This LA Times piece is persuasive in amassing evidence that infections were popping up here and there in Cali by mid-February. But this hypothesis is more controversial:

But Smith on Friday said data collected by the federal Centers for Disease Control and Prevention, local health departments and others suggest it was “a lot longer than we first believed” — most likely since “back in December.”

“This wasn’t recognized because we were having a severe flu season,” Smith said in an interview. “Symptoms are very much like the flu. If you got a mild case of COVID, you didn’t really notice. You didn’t even go to the doctor. The doctor maybe didn’t even do it because they presumed it was the flu.”

There’s a theory kicking around online that California’s surprisingly low number of infections and deaths is due to some “hidden epidemic” of coronavirus that struck late last year, disguised as a bad flu season, and that the state may already be racing towards herd immunity now. Theories like that catch fire mainly because of wishcasting: We all want to believe that the Oxford model is right, that the disease has spread much further than we think and that it’s largely harmless to everyone except an unlucky few. The epidemic will be over much sooner than expected. But the evidence is thin. For starters, if California had a wave of COVID-19 cases this past winter, show me a gruesome death spike there that parallels what New York City is experiencing right now. There’s no reason to think the disease would be much more lethal to New York’s population than to California.

Likewise, it’s hard to square the “California is immune!” theories with the nearly universal belief that China is concealing new outbreaks in Wuhan and beyond. If Cali is immune, China must have been immune even earlier. If you think the epidemic will soon end here, you must believe that it’ll end even sooner in China — or has already ended.

Trevor Bedford is the researcher in Seattle who used genome analysis to sniff out the first evidence of “community spread” in Washington state. He’s heard the theories too that California may have had cases of COVID-19 last year. It’s nonsense, he explains in this thread. Given how much traffic there is between California and Washington state, cases cropping up in California last fall/winter should have produced some cases in Washington too. An analysis of samples taken in Washington from October 2019 through February 2020 found zero coronavirus infections.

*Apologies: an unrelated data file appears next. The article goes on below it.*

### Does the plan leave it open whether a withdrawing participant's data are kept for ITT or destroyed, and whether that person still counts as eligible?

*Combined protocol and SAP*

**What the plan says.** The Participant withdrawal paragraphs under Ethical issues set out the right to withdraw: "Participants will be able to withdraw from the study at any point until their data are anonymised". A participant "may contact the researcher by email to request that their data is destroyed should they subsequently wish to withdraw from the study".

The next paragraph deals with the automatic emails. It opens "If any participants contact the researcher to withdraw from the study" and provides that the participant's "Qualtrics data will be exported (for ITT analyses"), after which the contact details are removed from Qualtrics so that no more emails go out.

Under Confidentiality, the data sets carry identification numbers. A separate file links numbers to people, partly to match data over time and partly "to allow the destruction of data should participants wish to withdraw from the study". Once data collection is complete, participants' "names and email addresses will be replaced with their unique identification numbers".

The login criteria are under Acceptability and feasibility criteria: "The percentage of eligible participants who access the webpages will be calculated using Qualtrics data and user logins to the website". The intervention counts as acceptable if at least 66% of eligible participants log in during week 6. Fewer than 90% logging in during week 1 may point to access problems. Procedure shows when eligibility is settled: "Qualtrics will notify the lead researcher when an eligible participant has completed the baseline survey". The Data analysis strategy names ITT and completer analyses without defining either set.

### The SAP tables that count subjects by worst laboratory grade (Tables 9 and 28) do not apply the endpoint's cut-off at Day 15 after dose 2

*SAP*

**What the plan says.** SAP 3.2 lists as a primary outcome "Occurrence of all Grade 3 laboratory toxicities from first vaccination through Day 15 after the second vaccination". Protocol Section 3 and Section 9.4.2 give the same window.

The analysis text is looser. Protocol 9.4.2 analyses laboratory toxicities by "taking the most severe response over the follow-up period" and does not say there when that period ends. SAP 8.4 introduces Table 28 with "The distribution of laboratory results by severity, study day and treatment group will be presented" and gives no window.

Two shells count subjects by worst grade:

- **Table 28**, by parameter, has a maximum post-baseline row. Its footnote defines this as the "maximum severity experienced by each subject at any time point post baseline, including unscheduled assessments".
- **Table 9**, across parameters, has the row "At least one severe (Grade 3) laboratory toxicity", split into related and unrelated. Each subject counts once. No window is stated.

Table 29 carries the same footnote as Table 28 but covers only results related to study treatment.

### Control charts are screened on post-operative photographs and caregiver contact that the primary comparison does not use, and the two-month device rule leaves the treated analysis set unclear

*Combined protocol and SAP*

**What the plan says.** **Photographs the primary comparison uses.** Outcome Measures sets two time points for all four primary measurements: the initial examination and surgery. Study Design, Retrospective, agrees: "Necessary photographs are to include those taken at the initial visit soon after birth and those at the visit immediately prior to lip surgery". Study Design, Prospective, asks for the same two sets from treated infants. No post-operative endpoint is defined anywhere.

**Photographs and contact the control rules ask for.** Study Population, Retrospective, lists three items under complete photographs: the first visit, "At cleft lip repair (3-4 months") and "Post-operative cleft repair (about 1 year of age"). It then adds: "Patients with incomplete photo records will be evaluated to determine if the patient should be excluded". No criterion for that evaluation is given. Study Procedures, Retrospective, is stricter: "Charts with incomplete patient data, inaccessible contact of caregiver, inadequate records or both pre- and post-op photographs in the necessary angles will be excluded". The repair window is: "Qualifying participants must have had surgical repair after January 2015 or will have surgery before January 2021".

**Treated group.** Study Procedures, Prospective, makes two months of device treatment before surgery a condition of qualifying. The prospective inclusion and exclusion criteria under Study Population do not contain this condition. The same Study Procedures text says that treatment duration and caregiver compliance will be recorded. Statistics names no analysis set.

Whether there were a few fluke cases in California in December due to travel from China is hard to say. But it’s easy to say that there was no mass infection and no herd immunity. In fact, a recent German study estimates that only a small percentage of the U.S. population has been infected so far, nowhere near the 50-66 percent needed for herd immunity.

According to a recent analysis by two German researchers, the official numbers published by 40 national governments represent just 6 percent of infections on average, meaning that “the true number of infected people worldwide may already have reached several tens of millions,” as opposed to the current global tally of fewer than 2 million…

As of March 31, Vollmer and Bommer calculate, confirmed cases represented just 3.5 percent of infections in Italy, 2.6 percent in France, 1.7 percent in Spain, 1.6 percent in the United States, and 1.2 percent in the U.K…

Vollmer and Bommer’s estimated COVID-19 IFR for the United States is close to 1 percent, which is the high end of the range that federal public health officials consider reasonable and would make COVID-19 about 10 times as deadly as the flu.

There were 551,826 confirmed cases in the U.S. as of yesterday. If that represents 1.6 percent of actual infections, that means there are upwards of 35 million Americans infected — a little more than 10 percent of the population. With more than 21,000 deaths so far, that would mean we’d have 100,000 or so more deaths to go before approaching herd immunity, right in the range that the White House model predicts. And the German study is actually optimistic in terms of how far the disease might have spread. Scott Gottlieb’s best guess based on the available information is that two to five percent of the public has had the disease, with rates of 10 percent possible among health-care workers who are frequently interacting with sick people.

Even if more are infected than we think, that doesn’t necessarily mean we’re closer to herd immunity. ABC notes that the share of the population that needs to be infected to produce herd immunity rises for diseases that are super-infectious. (For the measles, it’s 93-95 percent.) If you think COVID-19 is so easily transmitted that, say, 30 percent of Americans have been infected in two months, then we may need much more than 50-66 percent to contract it before the infection rate starts to decline. And then there’s the anecdotal evidence about some recovering patients in Asia possibly having been “reinfected.” If some percentage of people who’ve had the disease aren’t durably immune then they don’t count towards herd immunity. If that’s the case here, we’d be further away from herd immunity than we hoped even if blood tests confirm the estimate of 35 million infected.

Anyway, there’s been no herd immunity in California, safe to say. The evidence of it would be more apparently, starting with a body count.